BOSTON — A code of conduct message was briefly displayed on the Jumbotron a few times per game at TD Garden during the NBA Finals. And at least on one occasion a night, the PA announcer read the message to fans.
Plastered on the entire screen in green with a white font, it read: “Fans engaging in any disruptive behavior such as: fighting, throwing objects, attempting to enter the court or interrupt play, USING IMPROPER OR OFFENSIVE LANGUAGE or gestures are subject to ejection , ban, and possible arrest.”
After the Golden State Warriors finished a crucial come-from-behind victory in an obscenity-filled Boston atmosphere in Game 4 to even the series, the treatment Celtics fans displayed toward Draymond Green was still fresh on the mind of players.
A fired-up Klay Thompson walked to the locker room and was greeted by staffers. Upon entering and issuing high fives, he yelled, “Stupid ass fans talking all that s***.”
Players were enraged with the “f*** you, Draymond” chants that began flooding TD Garden in Game 3, and that behavior continued into Game 4.
Inside the locker room, sources told Yahoo Sports, a few players quipped, “So much for enforcing [the] code of conduct.”
Sources said it was even brought up among some players how NBA commissioner Adam Silver praised the behavior of Celtics fans when asked about the obscenities directed at Green, stating, “I love the energy Boston fans bring to the game.”
“I want fans to enjoy themselves,” Silver told WCVB’s Peter Eliopoulos. “Of course, from the league office, you want to see it done with respect for all the participants, but I get it.”
That pivotal Game 4 win by the Warriors turned the series around, and the Celtics, and their fan base, never recovered from the collapse. Golden State completed a three-game winning streak Thursday night to capture its fourth championship in eight years.
Warriors players celebrated in the locker room and among the ruckus, they began reciting a familiar chant: “F*** you, Draymond. F*** you, Draymond.”
Green hadn’t yet joined his teammates in the locker room at the time of the chants, which illustrated how much his team took exception with the way he was treated.
The former Defensive Player of the Year was a force on both sides of the ball in the 103-90 Game 6, clinching win. He produced 12 points, 12 rebounds, eight assists, two steals, two blocks and was 2-of-5 from beyond the arc.
Boston got out to a 14-2 lead, but was outplayed from there and the crowd was taken completely out of the game with the exception of a few second-half premature mini runs.
There wasn’t really a “f*** you, Draymond” on this night.
“Game 3, it just caught me off guard,” Green said about the chants. “Like you’ve heard crowds boo, and I never heard an entire crowd yell ‘f*** you, Draymond.’ That was a different thing. And then so you couple that with having a so-so game, and it’s like, ah, man. … For me, I said what better time than to put it together tonight. I don’t think I heard ‘f*** you, Draymond’ all night. They couldn’t. So, you know, it’s easy to chant ‘f*** you’ when somebody is having a bad game, but can’t you do that when they’re having a great game? I didn’t hear much of it tonight. Maybe I was just that locked in.”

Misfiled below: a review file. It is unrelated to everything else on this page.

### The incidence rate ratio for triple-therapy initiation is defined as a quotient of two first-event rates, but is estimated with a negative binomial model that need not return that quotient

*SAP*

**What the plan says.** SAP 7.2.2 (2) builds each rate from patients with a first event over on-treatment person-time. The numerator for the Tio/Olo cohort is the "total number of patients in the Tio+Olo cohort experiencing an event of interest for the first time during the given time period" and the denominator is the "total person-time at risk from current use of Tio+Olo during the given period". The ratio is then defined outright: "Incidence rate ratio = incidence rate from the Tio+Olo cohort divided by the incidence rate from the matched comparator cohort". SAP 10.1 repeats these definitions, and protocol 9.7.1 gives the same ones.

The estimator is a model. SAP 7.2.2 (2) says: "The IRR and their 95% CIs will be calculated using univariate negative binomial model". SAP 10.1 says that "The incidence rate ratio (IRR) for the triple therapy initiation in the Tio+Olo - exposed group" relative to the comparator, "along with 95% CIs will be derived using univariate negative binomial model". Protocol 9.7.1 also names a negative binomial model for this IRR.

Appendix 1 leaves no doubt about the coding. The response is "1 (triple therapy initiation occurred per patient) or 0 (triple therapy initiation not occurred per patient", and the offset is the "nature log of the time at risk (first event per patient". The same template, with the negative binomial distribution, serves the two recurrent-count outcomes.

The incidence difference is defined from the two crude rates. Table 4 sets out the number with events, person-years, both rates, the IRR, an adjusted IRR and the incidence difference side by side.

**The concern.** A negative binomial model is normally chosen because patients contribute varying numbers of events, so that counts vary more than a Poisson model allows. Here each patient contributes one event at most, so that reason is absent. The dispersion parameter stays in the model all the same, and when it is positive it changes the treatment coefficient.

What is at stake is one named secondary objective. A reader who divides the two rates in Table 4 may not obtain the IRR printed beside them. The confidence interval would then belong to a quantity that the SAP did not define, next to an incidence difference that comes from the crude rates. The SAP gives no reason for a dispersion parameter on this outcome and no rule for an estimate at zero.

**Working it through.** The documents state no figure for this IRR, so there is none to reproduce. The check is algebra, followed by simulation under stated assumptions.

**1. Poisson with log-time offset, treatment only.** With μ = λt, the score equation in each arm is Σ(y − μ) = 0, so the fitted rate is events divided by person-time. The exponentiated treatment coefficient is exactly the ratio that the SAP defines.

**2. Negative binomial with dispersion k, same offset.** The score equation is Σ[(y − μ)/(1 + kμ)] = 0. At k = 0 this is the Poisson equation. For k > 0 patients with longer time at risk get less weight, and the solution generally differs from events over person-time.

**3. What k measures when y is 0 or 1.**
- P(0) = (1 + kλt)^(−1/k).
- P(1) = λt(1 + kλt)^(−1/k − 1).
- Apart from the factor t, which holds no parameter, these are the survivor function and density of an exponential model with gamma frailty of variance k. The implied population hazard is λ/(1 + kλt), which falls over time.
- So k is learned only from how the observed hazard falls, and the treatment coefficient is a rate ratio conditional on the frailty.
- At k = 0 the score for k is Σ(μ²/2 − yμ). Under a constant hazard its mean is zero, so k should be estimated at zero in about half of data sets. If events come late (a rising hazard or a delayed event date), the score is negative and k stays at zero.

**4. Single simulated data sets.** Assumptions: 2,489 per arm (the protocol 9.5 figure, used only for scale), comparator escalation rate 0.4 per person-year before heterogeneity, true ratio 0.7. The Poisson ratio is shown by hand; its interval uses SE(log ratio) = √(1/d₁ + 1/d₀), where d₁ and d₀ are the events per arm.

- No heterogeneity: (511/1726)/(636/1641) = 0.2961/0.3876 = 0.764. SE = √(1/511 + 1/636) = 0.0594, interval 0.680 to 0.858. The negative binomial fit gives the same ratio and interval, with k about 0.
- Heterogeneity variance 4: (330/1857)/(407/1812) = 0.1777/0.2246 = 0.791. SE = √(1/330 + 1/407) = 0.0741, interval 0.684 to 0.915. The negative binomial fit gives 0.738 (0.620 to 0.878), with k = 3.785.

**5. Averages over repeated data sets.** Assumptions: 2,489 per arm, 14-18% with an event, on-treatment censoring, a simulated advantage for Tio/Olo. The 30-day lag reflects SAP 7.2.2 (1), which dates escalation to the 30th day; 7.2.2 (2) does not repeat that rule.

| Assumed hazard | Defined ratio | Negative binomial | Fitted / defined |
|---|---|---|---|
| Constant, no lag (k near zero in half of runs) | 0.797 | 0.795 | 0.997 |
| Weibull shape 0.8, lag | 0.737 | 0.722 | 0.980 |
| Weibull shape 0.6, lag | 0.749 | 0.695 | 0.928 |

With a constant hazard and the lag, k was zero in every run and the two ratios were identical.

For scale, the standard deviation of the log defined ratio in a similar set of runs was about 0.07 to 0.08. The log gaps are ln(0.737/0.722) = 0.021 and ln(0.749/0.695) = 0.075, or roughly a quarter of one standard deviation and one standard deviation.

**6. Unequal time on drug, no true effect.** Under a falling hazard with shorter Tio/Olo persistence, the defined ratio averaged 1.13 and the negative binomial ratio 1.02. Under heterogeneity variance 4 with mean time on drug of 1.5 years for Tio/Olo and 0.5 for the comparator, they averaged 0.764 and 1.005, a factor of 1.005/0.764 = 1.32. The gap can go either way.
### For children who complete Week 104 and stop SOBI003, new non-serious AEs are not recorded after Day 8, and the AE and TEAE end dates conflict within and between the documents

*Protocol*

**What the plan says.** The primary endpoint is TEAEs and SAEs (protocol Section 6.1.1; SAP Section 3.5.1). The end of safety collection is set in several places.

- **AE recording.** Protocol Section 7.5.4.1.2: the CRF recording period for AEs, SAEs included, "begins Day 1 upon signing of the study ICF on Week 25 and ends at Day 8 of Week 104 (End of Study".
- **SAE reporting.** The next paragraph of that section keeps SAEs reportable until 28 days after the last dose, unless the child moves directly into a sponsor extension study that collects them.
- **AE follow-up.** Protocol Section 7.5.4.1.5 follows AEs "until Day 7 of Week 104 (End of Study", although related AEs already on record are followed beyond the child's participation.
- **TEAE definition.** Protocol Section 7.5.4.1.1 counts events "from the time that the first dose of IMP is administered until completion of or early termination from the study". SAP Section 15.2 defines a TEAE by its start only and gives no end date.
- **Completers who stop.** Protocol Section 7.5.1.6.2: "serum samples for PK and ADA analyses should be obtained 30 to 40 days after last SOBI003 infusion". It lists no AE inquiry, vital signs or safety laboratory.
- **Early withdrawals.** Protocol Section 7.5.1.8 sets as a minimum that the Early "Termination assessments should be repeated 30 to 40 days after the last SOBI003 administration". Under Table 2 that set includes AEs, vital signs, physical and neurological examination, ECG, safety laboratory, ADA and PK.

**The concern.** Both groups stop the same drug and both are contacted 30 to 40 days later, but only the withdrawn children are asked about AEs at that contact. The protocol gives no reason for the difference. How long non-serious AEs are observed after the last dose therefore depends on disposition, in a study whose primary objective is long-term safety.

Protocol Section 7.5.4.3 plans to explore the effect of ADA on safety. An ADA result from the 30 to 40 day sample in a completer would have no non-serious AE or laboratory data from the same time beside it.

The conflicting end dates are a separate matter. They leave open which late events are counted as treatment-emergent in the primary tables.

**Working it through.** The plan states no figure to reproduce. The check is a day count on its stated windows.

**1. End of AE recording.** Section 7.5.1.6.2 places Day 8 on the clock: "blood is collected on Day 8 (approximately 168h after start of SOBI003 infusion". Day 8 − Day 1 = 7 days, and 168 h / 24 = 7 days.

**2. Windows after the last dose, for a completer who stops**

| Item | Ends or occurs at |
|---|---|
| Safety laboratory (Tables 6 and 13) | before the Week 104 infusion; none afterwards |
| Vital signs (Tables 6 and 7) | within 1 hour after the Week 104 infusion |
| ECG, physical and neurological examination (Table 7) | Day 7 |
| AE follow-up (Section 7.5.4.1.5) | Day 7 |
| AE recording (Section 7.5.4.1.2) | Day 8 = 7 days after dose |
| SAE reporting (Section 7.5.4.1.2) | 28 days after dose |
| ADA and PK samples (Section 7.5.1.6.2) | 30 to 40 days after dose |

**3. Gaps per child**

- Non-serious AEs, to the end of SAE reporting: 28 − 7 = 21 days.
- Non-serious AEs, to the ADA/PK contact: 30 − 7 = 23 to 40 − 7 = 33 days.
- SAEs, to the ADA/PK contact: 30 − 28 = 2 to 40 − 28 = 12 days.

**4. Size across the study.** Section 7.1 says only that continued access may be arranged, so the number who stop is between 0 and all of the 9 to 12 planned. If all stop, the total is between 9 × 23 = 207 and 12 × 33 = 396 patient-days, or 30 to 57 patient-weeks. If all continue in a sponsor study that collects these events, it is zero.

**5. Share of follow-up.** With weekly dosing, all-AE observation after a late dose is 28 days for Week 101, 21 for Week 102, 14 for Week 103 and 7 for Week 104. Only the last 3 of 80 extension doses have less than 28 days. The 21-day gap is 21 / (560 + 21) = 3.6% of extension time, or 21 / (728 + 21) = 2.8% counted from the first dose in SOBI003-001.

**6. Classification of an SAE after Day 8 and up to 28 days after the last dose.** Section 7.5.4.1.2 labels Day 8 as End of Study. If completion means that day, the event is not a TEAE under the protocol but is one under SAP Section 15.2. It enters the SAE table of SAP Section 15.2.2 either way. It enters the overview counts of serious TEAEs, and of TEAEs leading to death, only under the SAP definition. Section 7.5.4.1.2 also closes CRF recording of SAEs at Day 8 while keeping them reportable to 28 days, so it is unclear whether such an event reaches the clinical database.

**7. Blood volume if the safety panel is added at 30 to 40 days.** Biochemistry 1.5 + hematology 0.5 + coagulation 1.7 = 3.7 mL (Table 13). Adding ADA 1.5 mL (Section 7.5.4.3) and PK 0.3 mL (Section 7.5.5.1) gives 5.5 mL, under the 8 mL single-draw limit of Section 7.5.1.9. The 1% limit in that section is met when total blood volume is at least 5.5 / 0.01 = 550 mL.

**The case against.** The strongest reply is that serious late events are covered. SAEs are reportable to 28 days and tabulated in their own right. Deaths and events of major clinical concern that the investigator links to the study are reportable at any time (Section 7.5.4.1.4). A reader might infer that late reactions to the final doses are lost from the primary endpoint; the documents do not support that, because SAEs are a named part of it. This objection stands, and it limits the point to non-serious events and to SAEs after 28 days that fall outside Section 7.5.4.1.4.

One of Green’s toughest critics is his mother, Mary Babers. She saw how her son dealt with the chants and she challenged him to find a way to get through it and dominate.
“I think he handled it very well and handled [it] better than most people had, but it still affected him. It affected him big time,” Babers told Yahoo Sports. “I think he had lost his confidence a little bit. Being an athlete, you never really experience that. Of course you get five to seven haters in the gym opposed to 20,000. But the way he bounced back was amazing. I told him to tune it all out and he did. You know they say revenge is a dish best served cold. He responded like a true champion.”
After the champagne-spraying locker room celebration, players ventured off to multiple television interviews with different networks on the court.
Stephen Curry, the newly crowned Finals MVP, was in high demand per usual. He had many stops to make before his night was over. Each network had to be patient as he made his rounds.
But the networks were not the only ones on hold.
Former President of the United States Barack Obama called to congratulate Curry, but the sharpshooter was still being interviewed and couldn’t get to the phone.
The two did eventually connect.
Green, Curry, Thompson and head coach Steve Kerr make up the nucleus responsible for building this dynasty. The way each has had one another’s backs through the years is seldom seen in professional sports.
From Thompson’s grueling two-year hiatus, to Curry’s injuries over the last few years, to the organization’s fall from grace and to defending their brother Green in Boston, it’s a model franchise that will go down as one that drafted and developed a game-changing core.
Green is often ridiculed for how outspoken he is and it’s one of the sole reasons why Celtics fans gave him a cringey earful.
But Green got the last word in, and it was the most impactful statement yet.
“It still hasn’t been proven that when we’re whole, nobody can stop it,” he said.